Object Recognition in CAD

Updated Jul 8, 2019
A raster image converted to vector CAD drawing using object recognition

If you’re familiar with Scan2CAD, you’ll know that its key function is transforming raster and vector designs into CAD/CAM or CNC files. There are many parts of the conversion process to achieve this. One of the most complex and interesting is object recognition.

Though ‘object recognition’ can have multiple meanings, within the context of Scan2CAD it refers to the process of recognising and transforming  elements within a raster or vector image to their appropriate elements. This includes distinguishing circles from arcs, text from lines, and so on. As you may be able to guess, this is one of the trickiest tasks for Scan2CAD to accomplish—and it’s also what sets us apart from other vectorization software.

In this post, we’ll run through what object recognition means in practical terms. We’ll also show you how it helps to improve your vectorization results—and what your files would look like without it.

Detection vs recognition

Object recognition and detection

Image source: ShashiBellamkonda

Before we start exploring object recognition in earnest, we need to explore the differences between detection and recognition.

Writing on the subject, Intel suggests that the best way to think about these is as ‘discovery’ and ‘comprehension’. Detection, therefore is about discovering whether there are objects found within an image. Meanwhile, recognition aims to understand what the image represents.

In certain contexts, detection is sufficient. It is not, however, conducive to good results when vectorizing for CAD. Vectorization, after all, is about transforming a raster image into a usable vector file—and it’s the word usable which is key here.

It would be possible, for example, to simply convert a raster image into a series of vector polygons and lines. This may be fine if, for example, you simply wished to vectorize a logo for printing.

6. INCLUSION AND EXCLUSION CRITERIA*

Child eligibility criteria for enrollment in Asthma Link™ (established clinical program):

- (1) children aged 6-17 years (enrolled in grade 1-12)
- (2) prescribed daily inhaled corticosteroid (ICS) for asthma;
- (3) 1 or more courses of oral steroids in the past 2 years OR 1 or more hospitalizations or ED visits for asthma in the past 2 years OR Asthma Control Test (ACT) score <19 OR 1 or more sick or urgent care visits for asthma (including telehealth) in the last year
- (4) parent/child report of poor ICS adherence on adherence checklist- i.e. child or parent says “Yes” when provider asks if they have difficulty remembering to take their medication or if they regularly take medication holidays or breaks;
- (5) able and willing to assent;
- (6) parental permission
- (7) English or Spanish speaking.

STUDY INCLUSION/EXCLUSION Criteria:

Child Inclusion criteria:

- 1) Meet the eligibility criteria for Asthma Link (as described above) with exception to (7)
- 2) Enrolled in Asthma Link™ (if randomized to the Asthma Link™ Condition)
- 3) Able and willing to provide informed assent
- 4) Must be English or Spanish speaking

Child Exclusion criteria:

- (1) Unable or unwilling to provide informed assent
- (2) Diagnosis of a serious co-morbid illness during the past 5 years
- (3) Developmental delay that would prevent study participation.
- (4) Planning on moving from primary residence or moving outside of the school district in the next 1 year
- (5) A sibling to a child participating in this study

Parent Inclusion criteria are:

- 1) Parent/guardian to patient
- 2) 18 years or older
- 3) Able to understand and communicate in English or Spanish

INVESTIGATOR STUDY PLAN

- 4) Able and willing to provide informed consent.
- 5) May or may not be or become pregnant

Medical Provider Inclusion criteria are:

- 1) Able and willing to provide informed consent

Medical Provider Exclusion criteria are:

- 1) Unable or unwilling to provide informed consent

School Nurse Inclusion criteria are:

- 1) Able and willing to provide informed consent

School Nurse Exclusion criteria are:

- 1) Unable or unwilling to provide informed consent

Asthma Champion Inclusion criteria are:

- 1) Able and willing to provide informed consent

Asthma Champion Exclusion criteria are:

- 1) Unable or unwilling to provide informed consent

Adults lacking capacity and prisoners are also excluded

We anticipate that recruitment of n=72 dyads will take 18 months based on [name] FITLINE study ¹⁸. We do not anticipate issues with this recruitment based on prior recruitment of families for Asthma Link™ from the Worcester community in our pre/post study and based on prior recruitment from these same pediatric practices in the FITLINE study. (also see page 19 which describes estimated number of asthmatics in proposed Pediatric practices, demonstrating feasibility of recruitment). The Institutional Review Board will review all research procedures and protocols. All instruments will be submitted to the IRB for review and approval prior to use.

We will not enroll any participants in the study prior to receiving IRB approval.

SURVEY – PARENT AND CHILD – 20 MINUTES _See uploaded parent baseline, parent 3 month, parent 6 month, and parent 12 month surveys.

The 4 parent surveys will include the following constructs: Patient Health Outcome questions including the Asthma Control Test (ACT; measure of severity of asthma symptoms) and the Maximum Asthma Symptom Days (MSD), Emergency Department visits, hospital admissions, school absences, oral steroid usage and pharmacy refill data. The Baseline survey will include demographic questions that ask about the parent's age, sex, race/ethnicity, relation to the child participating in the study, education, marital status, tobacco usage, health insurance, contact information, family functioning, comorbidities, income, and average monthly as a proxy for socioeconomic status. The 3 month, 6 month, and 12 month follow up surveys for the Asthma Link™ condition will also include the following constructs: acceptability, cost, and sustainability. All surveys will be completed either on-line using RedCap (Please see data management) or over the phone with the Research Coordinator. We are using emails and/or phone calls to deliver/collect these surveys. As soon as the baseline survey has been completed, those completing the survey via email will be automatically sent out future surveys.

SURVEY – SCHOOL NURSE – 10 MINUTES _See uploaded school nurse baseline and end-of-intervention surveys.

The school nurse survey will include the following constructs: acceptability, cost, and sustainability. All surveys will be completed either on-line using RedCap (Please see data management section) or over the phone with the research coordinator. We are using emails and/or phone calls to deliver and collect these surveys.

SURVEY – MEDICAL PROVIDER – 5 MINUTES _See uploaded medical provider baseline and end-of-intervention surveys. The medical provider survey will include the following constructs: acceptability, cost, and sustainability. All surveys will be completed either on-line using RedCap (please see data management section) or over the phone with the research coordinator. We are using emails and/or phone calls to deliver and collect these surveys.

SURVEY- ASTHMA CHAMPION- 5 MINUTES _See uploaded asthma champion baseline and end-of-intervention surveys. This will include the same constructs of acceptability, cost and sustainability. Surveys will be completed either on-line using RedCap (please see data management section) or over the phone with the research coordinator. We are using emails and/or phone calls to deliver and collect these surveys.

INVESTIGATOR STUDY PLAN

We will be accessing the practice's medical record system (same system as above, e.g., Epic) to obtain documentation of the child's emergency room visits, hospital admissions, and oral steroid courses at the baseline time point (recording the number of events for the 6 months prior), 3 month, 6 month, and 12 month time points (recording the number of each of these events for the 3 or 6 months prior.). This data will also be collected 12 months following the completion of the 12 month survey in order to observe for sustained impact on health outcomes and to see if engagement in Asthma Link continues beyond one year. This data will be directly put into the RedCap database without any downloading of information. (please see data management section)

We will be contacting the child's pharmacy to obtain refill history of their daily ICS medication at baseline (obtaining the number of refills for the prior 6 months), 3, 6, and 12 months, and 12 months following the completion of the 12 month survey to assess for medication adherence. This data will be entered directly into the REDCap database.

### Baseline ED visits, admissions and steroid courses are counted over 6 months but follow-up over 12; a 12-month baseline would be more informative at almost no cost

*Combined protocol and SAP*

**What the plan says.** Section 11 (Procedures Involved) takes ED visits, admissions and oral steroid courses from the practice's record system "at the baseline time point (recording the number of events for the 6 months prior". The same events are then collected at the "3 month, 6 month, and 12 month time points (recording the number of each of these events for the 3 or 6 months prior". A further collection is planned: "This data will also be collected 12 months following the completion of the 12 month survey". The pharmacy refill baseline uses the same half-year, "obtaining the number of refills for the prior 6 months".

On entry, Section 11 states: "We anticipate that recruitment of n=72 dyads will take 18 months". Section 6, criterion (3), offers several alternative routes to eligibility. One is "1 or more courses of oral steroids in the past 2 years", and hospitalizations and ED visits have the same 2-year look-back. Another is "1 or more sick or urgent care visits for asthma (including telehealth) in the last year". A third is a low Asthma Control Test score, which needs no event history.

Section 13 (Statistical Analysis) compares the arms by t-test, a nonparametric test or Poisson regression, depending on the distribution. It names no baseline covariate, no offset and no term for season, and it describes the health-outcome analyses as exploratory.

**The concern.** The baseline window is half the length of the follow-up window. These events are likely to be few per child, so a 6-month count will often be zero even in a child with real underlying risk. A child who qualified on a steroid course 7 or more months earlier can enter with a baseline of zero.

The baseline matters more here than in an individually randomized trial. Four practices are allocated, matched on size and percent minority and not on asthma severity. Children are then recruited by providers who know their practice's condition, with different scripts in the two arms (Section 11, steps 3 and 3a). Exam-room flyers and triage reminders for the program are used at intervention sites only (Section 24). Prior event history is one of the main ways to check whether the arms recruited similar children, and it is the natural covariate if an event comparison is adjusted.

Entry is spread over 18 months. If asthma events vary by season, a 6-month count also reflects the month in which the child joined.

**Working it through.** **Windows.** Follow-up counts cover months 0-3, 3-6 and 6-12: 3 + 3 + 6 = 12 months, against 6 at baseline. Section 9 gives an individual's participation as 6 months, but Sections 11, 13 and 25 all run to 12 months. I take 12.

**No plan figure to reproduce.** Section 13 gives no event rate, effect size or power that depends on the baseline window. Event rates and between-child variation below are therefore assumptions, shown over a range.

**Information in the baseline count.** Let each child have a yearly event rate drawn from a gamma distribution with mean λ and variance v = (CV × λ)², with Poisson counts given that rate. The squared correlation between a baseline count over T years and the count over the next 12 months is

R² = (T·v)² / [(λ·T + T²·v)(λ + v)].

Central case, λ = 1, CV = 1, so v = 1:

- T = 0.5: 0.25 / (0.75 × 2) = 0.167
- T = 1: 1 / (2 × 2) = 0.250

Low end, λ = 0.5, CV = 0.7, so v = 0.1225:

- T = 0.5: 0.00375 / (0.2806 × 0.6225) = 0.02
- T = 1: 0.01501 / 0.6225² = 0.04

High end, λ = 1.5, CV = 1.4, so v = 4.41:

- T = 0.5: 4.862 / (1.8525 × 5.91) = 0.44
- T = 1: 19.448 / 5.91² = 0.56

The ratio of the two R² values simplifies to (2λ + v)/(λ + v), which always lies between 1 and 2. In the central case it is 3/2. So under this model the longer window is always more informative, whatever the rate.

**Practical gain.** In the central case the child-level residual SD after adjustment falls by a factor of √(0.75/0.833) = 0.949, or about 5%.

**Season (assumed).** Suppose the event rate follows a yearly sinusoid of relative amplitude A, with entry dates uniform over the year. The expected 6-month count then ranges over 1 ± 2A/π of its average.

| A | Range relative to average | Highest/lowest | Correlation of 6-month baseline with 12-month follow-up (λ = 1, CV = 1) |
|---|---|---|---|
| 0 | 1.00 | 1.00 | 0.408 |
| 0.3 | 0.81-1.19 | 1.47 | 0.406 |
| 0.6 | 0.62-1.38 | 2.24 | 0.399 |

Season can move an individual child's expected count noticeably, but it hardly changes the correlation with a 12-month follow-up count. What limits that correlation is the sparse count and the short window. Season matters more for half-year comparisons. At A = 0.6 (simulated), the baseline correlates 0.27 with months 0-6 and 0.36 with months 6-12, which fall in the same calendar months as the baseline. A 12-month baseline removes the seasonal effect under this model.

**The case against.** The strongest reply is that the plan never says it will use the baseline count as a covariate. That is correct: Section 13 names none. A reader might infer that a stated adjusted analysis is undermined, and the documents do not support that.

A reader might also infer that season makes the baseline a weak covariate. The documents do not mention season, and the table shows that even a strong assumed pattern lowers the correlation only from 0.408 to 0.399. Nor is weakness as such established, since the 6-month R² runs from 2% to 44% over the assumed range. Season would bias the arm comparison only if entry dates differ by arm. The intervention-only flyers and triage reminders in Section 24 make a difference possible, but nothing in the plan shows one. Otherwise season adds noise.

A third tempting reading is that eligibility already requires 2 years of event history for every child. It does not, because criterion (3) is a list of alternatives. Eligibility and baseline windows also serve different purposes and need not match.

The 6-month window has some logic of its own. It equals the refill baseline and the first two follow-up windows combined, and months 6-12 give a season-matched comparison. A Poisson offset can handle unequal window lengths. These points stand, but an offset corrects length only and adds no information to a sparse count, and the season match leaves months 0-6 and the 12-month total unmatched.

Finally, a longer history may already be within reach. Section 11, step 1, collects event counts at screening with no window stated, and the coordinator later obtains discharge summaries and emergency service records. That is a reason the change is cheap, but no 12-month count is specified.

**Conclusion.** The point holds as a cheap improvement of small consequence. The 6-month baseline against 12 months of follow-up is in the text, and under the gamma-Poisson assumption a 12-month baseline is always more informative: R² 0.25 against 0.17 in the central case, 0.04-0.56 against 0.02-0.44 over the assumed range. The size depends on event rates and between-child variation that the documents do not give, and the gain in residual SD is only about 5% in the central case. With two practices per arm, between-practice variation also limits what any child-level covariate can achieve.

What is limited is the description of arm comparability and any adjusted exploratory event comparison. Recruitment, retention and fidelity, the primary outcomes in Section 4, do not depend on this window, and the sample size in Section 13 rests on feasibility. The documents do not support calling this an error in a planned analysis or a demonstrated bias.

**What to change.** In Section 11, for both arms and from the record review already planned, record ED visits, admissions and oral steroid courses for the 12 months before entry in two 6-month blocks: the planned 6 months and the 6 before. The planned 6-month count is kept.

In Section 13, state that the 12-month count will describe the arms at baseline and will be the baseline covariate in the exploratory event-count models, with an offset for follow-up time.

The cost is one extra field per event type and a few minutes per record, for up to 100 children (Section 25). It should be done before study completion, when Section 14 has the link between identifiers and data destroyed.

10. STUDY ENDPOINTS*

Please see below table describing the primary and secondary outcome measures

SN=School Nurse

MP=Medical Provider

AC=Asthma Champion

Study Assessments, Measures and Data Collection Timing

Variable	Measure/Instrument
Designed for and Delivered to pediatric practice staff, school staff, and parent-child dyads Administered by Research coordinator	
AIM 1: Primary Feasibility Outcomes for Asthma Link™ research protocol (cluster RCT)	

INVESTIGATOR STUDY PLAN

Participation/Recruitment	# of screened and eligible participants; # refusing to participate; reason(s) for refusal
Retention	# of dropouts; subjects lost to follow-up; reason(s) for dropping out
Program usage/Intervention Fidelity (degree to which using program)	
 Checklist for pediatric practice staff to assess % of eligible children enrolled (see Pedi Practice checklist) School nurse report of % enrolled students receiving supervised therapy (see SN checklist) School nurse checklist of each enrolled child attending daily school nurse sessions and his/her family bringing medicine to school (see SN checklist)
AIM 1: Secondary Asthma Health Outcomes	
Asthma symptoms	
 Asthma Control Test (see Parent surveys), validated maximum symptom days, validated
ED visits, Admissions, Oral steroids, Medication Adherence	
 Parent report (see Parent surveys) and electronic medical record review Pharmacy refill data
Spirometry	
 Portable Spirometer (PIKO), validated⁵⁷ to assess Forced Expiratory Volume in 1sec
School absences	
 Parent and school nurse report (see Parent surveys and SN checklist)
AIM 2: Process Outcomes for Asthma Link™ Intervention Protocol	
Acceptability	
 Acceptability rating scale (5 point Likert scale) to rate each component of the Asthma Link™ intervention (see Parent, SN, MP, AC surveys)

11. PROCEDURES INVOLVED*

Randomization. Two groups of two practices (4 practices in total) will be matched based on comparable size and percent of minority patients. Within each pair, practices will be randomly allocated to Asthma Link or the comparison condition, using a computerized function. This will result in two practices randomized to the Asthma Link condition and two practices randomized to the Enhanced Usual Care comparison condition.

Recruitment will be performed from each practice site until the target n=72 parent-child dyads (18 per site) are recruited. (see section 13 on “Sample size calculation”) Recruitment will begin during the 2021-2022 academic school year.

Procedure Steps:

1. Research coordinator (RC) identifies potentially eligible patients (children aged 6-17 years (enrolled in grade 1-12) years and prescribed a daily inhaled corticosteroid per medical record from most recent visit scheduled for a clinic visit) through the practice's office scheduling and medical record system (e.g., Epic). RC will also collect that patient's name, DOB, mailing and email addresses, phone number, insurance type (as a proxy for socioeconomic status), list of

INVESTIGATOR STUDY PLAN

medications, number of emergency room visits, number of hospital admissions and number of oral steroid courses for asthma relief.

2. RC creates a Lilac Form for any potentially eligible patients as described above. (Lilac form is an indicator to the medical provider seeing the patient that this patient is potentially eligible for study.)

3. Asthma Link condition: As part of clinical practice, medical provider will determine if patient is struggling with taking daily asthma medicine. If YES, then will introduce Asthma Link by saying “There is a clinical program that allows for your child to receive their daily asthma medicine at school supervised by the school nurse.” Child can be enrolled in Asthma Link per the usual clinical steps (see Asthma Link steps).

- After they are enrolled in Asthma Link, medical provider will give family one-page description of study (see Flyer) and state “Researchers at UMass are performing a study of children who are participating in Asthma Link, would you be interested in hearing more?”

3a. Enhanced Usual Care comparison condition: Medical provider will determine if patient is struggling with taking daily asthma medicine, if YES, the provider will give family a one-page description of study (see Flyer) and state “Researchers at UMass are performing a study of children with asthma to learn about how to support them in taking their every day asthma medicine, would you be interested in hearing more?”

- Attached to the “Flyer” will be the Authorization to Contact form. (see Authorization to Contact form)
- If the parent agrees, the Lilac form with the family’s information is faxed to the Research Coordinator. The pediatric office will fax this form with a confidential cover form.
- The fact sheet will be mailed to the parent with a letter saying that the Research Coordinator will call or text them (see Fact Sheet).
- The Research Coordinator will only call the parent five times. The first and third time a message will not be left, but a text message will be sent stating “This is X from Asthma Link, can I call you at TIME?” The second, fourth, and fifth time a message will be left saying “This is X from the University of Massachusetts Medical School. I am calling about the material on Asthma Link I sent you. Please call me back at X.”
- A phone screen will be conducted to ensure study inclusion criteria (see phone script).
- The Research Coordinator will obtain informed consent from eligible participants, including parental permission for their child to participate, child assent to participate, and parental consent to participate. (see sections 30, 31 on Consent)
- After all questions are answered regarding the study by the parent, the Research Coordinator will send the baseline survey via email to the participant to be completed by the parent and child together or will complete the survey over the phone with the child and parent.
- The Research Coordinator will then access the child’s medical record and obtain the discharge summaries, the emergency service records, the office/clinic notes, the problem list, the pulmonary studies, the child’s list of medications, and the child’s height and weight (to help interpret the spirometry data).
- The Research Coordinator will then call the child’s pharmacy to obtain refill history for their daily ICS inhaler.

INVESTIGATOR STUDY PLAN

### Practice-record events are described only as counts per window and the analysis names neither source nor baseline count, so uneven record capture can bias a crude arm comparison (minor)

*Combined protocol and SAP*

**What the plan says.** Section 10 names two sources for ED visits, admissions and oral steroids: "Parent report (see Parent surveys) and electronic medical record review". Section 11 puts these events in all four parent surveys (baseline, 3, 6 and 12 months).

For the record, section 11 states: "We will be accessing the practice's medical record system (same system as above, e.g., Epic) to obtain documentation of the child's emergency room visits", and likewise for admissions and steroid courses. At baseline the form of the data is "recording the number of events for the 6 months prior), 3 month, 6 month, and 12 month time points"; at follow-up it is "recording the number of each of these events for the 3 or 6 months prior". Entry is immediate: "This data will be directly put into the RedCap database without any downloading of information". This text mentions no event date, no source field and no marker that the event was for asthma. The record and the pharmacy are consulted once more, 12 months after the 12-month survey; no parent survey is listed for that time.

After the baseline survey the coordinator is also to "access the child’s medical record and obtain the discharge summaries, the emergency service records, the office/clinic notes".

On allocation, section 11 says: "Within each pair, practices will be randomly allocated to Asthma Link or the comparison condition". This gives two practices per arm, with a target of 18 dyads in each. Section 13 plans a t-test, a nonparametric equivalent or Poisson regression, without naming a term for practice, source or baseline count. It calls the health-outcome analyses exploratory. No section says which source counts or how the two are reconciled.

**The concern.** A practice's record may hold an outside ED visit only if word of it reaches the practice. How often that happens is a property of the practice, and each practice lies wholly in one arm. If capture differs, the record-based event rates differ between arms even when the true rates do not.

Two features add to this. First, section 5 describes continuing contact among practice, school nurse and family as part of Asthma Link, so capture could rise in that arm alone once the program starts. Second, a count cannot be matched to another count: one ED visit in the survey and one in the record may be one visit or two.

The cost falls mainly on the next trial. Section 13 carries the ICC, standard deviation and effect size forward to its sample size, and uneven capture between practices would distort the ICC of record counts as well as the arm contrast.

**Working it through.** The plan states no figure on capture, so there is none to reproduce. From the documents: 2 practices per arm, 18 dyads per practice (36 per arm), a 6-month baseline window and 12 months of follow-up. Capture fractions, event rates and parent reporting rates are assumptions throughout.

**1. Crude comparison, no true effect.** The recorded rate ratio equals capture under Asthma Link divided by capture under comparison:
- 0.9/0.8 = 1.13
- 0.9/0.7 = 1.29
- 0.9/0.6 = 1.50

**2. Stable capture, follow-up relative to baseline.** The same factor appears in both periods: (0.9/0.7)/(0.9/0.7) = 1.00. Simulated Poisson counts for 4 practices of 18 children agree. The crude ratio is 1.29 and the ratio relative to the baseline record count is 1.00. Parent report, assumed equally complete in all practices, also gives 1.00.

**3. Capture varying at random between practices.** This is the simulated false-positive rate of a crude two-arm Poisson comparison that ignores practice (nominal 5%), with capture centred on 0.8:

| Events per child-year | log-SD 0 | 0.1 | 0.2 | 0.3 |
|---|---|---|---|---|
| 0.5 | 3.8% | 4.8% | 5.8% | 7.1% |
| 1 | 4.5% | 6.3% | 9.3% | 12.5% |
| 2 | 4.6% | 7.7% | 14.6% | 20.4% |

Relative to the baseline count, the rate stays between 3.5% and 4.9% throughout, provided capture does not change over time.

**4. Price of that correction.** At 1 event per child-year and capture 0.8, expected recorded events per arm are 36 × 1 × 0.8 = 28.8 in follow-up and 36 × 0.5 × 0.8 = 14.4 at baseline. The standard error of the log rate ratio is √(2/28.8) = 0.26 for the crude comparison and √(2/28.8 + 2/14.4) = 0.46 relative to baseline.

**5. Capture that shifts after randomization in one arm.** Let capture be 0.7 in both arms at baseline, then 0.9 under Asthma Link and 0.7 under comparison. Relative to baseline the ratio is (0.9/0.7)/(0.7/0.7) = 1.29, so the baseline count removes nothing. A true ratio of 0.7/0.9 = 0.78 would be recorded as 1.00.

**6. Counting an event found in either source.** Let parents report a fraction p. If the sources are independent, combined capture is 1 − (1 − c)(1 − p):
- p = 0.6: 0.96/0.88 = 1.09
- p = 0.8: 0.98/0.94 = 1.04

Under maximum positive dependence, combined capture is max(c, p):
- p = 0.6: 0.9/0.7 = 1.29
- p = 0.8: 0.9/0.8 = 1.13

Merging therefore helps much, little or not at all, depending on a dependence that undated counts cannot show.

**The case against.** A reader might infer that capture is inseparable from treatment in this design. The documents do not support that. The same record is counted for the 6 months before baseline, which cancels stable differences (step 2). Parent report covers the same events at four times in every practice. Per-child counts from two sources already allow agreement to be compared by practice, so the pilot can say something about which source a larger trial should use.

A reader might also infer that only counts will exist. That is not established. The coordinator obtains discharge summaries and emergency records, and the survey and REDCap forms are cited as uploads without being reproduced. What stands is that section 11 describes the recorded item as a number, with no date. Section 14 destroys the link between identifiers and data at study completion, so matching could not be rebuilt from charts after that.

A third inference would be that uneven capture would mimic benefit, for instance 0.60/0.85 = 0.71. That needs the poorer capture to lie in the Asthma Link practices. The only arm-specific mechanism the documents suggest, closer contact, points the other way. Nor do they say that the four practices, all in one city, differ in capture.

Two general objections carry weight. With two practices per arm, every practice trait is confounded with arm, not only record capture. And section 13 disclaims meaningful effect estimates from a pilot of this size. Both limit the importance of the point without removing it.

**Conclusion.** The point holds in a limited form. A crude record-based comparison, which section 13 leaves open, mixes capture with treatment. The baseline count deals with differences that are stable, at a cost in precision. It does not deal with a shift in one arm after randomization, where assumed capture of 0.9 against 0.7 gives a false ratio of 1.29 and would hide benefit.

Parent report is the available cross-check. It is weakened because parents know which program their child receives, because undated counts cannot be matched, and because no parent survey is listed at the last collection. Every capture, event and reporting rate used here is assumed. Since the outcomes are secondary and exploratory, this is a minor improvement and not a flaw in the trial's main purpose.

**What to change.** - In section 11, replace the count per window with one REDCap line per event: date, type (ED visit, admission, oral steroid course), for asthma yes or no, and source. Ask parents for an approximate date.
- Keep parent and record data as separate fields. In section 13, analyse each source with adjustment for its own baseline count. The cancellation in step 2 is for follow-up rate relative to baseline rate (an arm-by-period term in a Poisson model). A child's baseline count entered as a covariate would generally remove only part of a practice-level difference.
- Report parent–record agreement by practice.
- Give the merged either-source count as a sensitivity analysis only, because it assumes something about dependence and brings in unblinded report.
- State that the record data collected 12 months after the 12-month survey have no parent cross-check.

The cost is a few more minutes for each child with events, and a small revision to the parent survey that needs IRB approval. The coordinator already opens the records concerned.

However, this would not satisfy the requirements of someone who wished to edit their design in CAD software. Take, for instance, the example of exploded vector text. Though this may initially seem to be a vector representation of raster text, it is not editable and not useful.

Reasons such as this are why object recognition is crucial. Any vectorization software worth its salt must aim not merely to detect what is present within a raster image, but to categorize its features with the aim of tracing appropriate vector elements over them. This is where object recognition techniques come into play—and where Scan2CAD excels.

The basics of object recognition

You may not be completely new to the concept of object recognition, you may have come across it before. In late 2016, Google released its Quick, Draw! game, which challenged users to draw six objects. The aim was to get its neural network to understand what each object looked like. You can see a screenshot of the game’s end screen below.

Quick, Draw! doodles end screen

Google’s ‘Quick Draw’ recognition results. Test Google’s recognition ability here

Though a rather simplistic example, it gives you the gist of what object recognition is about. The aim is to pick up on an object’s defining characteristics in a visual sense. In the example above, this may include the camel’s hump or elephant’s trunk.

Types of object recognition

Quick, Draw! represents just one form of object recognition: one which relies on the field of machine learning. Many other forms of object recognition exist, and they control everything from the face recognition software at passport gates through to automatic number plate recognition.

Machine learning sits alongside deep learning as one of the two key object recognition techniques. The latter of these involves training a neural network to learn individual features of a given object using huge amounts of data.

Machine learning, meanwhile, involves selecting the relevant features in a given image, then feeding this information into a model. The model then uses this information to classify new objects. What both of these forms of learning have in common is the use of feature detection to classify objects.

Object recognition and vectorization

Dashlines recognised in image using object recognition

The principles governing the process of object recognition described above also apply to software such as Scan2CAD. Of course, Scan2CAD concerns itself not with distinguishing an elephant from a camel, but with correctly classifying different parts of a raster image with the aim of discerning which type of vector element is the best fit.